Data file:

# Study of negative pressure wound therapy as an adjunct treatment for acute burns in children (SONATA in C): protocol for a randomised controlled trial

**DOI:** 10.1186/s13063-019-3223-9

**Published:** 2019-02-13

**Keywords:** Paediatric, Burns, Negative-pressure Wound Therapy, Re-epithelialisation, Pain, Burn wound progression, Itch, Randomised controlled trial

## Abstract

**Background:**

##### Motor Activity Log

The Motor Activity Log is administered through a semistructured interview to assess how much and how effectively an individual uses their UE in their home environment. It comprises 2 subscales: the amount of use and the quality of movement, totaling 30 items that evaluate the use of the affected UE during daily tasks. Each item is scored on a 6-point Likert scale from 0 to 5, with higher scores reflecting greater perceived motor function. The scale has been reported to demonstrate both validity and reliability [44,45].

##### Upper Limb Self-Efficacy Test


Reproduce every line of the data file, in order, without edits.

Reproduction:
# Study of negative pressure wound therapy as an adjunct treatment for acute burns in children (SONATA in C): protocol for a randomised controlled trial

**DOI:** 10.1186/s13063-019-3223-9

**Published:** 2019-02-13

**Keywords:** Paediatric, Burns, Negative-pressure Wound Therapy, Re-epithelialisation, Pain, Burn wound progression, Itch, Randomised controlled trial

## Abstract

**Background:**

##### Motor Activity Log

The Motor Activity Log is administered through a semistructured interview to assess how much and how effectively an individual uses their UE in their home environment. It comprises 2 subscales: the amount of use and the quality of movement, totaling 30 items that evaluate the use of the affected UE during daily tasks. Each item is scored on a 6-point Likert scale from 0 to 5, with higher scores reflecting greater perceived motor function. The scale has been reported to demonstrate both validity and reliability [44,45].

##### Upper Limb Self-Efficacy Test